Pacific Railroad Sugar Cane Train tourist attraction in Lahaina.
sugar's appetite for laborers was the impetus behind Hawaii's reputation
as a melting pot of the Pacific Rim, although the industry's search for
cheap labor was not limited to the Pacific region. The first contract
laborers were a ship load of Chinese "coolies" who arrived in
1852 and were distributed among the planters. They were followed by waves
of workers from Japan, Portugal, Puerto Rico, Philippines and other
of the groups brought their cultural heritage to the islands. While they
were intentionally kept separate in the early days, usually housed in
plantation villages by nationality, they now add their rich cultural
backgrounds to the tapestry which makes Maui no ka oi (the very best). The
melting pot bubbles with the input of many international ingredients and
the outcome is a tasteful and often colorful mix of heritages.
Maui citizens believe that a critical mass has been reached of people who
are being negatively effected by the practice of open field burning in one
way or another. They point to the heavy toll cane
burning takes on the island's environment and economy and on the
health of residents and visitors alike.
Now, for the first time they believe there are enough people on
Maui who feel sugar cane burning is no longer acceptable corporate
behavior and are willing to speak out against it.
has managed to stay competitive on the world sugar scene by continuing to
change with the times. According to General Manager Stephen Holaday and
Agricultural Manager Mae Nakahata, the company is continually
experimenting with new varieties of cane to increase yields and improve
the possibility of mechanical harvesting which requires a more upright
cane stalk. They are also experimenting with and employing new methods of
"green" harvesting, particularly near heavily populated areas.
These changes alone may, in time, eliminate or greatly reduce the amount
of burning. New mechanical harvesting methods also support
"zone" tilling, borrowed from Midwestern corn farmers, which
significantly reduces the billowing red dust clouds which are a nuisance
to downwind people, homes and communities.
harvested with the non-burning, mechanical techniques appears to be
competitive from a cost point of view with the primitive burning methods.
Because the soil does not need to be tilled and some of the
"trash" is left to mulch the fields they are back into the
critical growing cycle much more quickly and at less cost than with the
burn, load and till method used for the past 75 years.
economic impact on Maui of HC&S and its parent company, Alexander
& Baldwin (A&B), is enormous. Between their cane growing and
milling operations, land development both here and on the mainland,
housing development and shipping interests, A&B is one of the Big Five
Hawaii-based companies which have, since the late 1800s, controlled and
directed much of the state's business activity. The familiar names of the
Big Five are; AMFAC (formerly American Factors), Alexander & Baldwin,
Castle & Cook, Theo. Davies & Co, and C. Brewer & Co. In 1933,
these five companies controlled ninety-six percent of Hawaii's sugar crop.
alone plows nearly $100 million into Maui's economy in wages, and service,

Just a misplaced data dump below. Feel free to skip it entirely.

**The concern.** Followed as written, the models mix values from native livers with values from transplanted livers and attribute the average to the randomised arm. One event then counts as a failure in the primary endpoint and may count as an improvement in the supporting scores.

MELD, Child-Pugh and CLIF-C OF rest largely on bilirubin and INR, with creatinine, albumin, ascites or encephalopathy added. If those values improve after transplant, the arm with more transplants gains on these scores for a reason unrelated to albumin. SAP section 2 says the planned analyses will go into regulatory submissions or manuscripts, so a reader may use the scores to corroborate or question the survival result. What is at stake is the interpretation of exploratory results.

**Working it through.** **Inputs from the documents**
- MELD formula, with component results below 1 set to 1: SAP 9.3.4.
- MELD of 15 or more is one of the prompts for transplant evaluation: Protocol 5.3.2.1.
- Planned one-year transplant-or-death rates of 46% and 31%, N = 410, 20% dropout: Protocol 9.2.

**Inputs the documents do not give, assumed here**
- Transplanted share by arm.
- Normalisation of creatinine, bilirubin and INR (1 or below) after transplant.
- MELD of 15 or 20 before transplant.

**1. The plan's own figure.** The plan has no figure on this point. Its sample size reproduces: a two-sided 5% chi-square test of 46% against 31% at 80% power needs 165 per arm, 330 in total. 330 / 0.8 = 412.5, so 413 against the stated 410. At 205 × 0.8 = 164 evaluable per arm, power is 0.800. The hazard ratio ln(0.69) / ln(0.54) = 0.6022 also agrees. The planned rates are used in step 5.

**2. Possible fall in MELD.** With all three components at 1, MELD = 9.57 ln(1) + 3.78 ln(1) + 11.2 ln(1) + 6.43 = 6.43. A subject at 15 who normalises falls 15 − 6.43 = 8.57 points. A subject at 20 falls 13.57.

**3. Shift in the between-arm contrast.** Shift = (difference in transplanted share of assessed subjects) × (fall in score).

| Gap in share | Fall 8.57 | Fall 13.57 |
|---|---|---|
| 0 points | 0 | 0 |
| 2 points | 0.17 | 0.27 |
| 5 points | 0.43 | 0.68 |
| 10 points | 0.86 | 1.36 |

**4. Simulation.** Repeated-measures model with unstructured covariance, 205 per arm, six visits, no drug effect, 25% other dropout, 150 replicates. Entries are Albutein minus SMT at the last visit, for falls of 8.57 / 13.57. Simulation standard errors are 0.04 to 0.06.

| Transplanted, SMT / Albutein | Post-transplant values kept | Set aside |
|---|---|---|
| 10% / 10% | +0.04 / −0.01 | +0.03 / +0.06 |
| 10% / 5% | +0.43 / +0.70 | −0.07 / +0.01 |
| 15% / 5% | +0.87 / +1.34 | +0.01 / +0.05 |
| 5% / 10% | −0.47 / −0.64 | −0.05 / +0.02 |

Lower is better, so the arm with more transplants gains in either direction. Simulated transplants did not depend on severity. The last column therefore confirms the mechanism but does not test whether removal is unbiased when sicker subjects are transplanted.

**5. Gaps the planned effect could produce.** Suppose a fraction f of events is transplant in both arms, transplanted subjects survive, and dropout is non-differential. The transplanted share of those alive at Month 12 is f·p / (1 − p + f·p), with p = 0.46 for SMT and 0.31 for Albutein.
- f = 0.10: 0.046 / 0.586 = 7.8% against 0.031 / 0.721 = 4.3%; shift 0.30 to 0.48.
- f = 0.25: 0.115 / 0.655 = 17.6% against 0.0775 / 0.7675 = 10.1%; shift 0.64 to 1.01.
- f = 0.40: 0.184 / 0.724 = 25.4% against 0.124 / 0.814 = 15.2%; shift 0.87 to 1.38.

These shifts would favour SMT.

product and material purchases. They and their parent, A&B, take
considerable pride in their community consciousness and involvement.
sugar cane is not the economic, political or social powerhouse it once
was, and the sugar barons of old have long since given way to corporate
American ways, the impact is still something to be reckoned with. HC&S
and parent A&B are major players both on Maui and in Hawaii as a
whole. They will continue to wield a great deal of power and influence
into the next millennium.
of Time: A history of the Hawaiian Islands;
& Baldwin Sugar Museum
Heritage Lives On:
Alexander and Baldwin Sugar Museum
Gaylord C. Kubota
sugar plantation communities once dotted the island, most of them are long
gone. However, their heritage lives on in the educational and entertaining
exhibits at the award-winning Alexander & Baldwin sugar Museum in
Puunene. The non-profit museum is located at the intersection of Puunene
Avenue and Hansen Road, across from the Puunene (Goose Hill) Sugar Mill.
nearly 100 years sugar cane dominated Hawaii's economy. Even today, after
being eclipsed in the 1960s by tourism and defense spending as the state's
leading industry, it remains the state's number one agricultural crop.
much of the story of sugar on Maui is about land and water there also is
fascinating story of the people who made sugar cane king here and in the
rest of the islands - both those who made the big business and political
decisions and those who toiled in the fields and factories to make it
Alexander and Baldwin Sugar Museum chronicles the saga of sugar on Maui
with special emphasis on the people who made it possible. During the
heyday of the industry, most of the island's population lived in
plantation towns, the largest of which were Paia and Puunene. In the early
days the plantations evolved into self-contained communities, providing or
supporting such necessities as housing, company stores, hospitals and
labor needs of the growing industry no longer could be met by native
Hawaiians, laborers were recruited from various countries around the world
and brought to Hawaii. Arriving with hopes and dreams of a better life,
these immigrants - Chinese, Japanese, Portuguese, Puerto Ricans, Koreans,
Filipinos, etc. - established
the foundation of a multi-ethnic society that has come to characterize the
Islands as the "melting pot of the Pacific."
housing generally consisted of ethnic "camps," colorfully
identified by names such as "Ah Fong" for the Chinese, "Nashiwa"
for the Japanese, and "Codfish" for the Portuguese. This
arrangement had a dual purpose: To discourage cooperation among ethnic
groups in the event of labor dissatisfaction; and to ease the transition
to the new land by allowing immigrants to live among their fellow
countrymen. The setting also perpetuated ethnic languages, customs and
cultural heritages, providing continuity amidst traumatic change as
immigrants adapted to life in a new land.
the same time, however, a natural interaction among ethnic groups took
place in the camps, at work and in school. They shared foods, such as
Portuguese "stone bread," and even shared one another's customs:
Japanese communal baths had many non-Japanese patrons. As a result,
Hawaiian plantations camps melded into interracial communities whose
members shared a common spirit and experiences.
& August, Daily, 9:30
A.M. - 4:30 P.M.
to July, Mon. - Sat., 9:30 A..M. - 4:30 P.M.